Albertans might well be wondering if the child protection systems in Canada are falling apart. Well they might. In December the Calgary Herald / Edmonton Journal ran a series of articles detailing concerns arising from the deaths of children in care. This was followed by Alberta Human Services Minister Bhullar announcing even more deaths. Recently Justice Ted Hughes’ report into the death of Phoenix Sinclair in Manitoba was released. He determined the death was preventable by the very system that should have saved her. This past week, the Coroner's Jury made 103 recommendations to arising from the death of Jeffrey Baldwin in Toronto a decade ago.
Canada has had over 50 public inquiries into children who have been killed or harmed while child protection has been involved in their lives. Each report has detailed errors made by social workers. Each has left readers shaking their heads that professionals could have done such a bad job. The reports, of course, only focus on the “big” cases where things have gone badly wrong. Truly, these are stories that deserve to be told. They should not be hidden from the public as no system can sustain any level of confidence when it is not open to scrutiny. Such reviews though should highlight what goes well and what does not. The stories of the successes also need to be told such as the three young women at the Minister Bhullar’s roundtable on child protection who have spent significant parts of their lives in the care of child welfare. These young adults who are taking steps to transition into adulthood showed their individual strength overcoming adversity. They had the support of an effective child protection system.
Child protection is hard work. Imagine showing up at a family’s home, knocking on the door and announcing that you are there to investigate an allegation of abuse or neglect. You cross a boundary. We view the family unit as a basic of society that should largely be left alone to get on with the task of being a family. Child protection steps into that world with the force of law. The social workers will need to determine if the child is safe and, if not, what needs to be done to ensure that child’s safety. Sometimes, that means removing the child from parental care for a temporary period. In a small but profound number of cases, that may lead to the permanent removal of the child. Even when parents have acted quite dangerously towards their children, these removals are almost always traumatic for both parents and children. There is a delicate balance between sustaining the family unit and achieving safety.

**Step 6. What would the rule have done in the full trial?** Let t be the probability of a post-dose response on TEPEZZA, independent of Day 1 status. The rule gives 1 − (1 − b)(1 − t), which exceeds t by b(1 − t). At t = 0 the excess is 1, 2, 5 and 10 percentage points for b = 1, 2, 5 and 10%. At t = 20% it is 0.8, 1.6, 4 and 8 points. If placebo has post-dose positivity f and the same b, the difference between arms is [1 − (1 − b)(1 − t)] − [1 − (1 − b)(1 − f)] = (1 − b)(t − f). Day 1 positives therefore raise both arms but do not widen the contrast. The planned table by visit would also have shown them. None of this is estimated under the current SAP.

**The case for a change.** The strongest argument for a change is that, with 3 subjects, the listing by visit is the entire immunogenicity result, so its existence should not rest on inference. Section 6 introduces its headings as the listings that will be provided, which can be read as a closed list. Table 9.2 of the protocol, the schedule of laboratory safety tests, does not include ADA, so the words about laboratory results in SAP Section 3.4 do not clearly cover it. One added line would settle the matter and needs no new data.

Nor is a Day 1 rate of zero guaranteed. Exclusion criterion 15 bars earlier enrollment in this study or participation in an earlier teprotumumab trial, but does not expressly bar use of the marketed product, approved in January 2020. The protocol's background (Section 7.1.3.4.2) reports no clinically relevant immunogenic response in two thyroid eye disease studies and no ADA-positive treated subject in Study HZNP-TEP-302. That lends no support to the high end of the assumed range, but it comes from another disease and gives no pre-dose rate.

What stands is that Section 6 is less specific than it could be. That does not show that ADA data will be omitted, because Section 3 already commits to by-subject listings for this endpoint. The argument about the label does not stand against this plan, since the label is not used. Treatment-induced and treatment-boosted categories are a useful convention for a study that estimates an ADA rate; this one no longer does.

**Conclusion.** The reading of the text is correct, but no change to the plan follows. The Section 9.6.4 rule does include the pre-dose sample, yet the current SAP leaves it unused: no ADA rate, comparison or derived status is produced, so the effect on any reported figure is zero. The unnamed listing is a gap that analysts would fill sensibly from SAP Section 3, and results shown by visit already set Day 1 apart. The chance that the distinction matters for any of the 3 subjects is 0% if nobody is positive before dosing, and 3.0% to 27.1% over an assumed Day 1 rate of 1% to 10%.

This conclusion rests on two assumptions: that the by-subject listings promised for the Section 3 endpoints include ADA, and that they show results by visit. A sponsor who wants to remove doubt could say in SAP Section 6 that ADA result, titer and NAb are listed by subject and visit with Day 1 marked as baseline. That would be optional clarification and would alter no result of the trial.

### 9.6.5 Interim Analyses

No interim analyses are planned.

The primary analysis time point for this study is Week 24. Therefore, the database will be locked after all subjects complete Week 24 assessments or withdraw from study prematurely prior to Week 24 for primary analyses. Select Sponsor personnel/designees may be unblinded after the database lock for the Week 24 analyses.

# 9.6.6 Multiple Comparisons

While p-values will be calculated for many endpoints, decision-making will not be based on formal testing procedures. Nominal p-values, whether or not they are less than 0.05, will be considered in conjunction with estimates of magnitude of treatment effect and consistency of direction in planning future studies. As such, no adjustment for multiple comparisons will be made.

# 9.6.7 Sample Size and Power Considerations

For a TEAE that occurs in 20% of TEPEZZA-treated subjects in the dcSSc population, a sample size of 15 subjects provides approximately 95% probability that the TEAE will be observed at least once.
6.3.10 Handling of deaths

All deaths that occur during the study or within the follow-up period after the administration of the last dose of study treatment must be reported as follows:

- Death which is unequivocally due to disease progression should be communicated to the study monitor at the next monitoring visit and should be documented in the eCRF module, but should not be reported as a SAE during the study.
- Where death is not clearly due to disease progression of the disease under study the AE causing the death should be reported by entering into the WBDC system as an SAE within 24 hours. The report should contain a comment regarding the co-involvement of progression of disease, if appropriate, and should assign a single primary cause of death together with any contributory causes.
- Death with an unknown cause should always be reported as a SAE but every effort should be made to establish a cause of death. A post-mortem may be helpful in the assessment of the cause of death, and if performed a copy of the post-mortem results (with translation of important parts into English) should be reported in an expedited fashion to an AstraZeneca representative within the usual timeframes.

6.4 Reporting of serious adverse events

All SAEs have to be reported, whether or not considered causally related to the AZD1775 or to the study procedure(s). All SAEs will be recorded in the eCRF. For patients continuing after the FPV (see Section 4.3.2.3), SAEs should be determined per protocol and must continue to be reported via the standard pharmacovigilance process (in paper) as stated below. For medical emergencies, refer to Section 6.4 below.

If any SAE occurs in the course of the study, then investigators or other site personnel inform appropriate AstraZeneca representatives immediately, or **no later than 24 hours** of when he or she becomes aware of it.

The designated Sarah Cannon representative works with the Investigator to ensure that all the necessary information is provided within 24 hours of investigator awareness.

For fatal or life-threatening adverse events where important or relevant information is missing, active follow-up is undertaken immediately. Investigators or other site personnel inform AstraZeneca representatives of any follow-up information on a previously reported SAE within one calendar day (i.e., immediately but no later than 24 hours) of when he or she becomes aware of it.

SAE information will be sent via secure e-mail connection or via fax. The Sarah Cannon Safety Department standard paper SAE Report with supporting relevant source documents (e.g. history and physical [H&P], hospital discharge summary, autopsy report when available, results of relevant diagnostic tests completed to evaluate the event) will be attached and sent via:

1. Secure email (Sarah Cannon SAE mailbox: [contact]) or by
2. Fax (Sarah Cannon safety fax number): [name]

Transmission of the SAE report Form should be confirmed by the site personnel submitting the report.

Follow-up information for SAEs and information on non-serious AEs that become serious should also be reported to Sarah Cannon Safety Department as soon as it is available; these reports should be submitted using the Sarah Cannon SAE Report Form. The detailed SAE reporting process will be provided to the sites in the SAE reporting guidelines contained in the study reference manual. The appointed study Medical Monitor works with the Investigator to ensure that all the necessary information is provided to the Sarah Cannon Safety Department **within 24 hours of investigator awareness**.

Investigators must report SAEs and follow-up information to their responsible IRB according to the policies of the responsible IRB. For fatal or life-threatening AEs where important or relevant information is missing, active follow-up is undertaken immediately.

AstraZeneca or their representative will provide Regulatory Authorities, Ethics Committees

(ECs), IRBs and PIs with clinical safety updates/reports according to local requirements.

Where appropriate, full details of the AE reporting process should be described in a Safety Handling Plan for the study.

There are checks and balances. A child protection worker removing a child is subject to the scrutiny of the courts. For the parent who has lost their child, that can be little solace as they wander down the hall and stare at the empty bed that only a few hours ago was occupied by their child.
Imagine, however, if there were no child protection system. There would be more children dying at the hands of caregivers. Simply put, there would be more stories like Phoenix Sinclair. That is not a world that appeals to me. A child protection system that is not subject to review is equally unappetizing as there can be no belief except by faith that they are getting it right. Courts are one way that scrutiny happens. As the roundtable noted, there needs to be more transparency. The public should be able to get data that tells them how the system is doing.
Yet, there is no child protection system that can guarantee that another child will not be seriously harmed or killed by a caregiver. This is very human work in which social workers must make decisions with highly imperfect information. There are no tools, nor will there ever be, that can come even close to absolutely predicting the risk that a parent presents. There is only probability. To expect that social workers can prevent all deaths of children by parents is to expect the impossible.
Child protection also cannot solve poverty, unemployment and lack of appropriate resources across this country. Yet, child protection is asked to pick up the pieces of these social problems. Thousands of children would not be in care if these problems were better addressed.
If we want better child protection services, fund them appropriately so that case loads are manageable, prevention and healing work is achievable and bring in social programs that will help to reduce the need for child protection across Canada. This also means that the federal government must start funding First Nations child welfare programs at the same rates that provincial programs are funded. Why should an Aboriginal child on a reserve receive less funding than a child under provincial authority?
The system is not broken, but it is certainly imperfect. Thus it must be transparent. The Calgary Herald and Edmonton Journal took four years to get the records on child deaths. That is just wrong and erodes public confidence.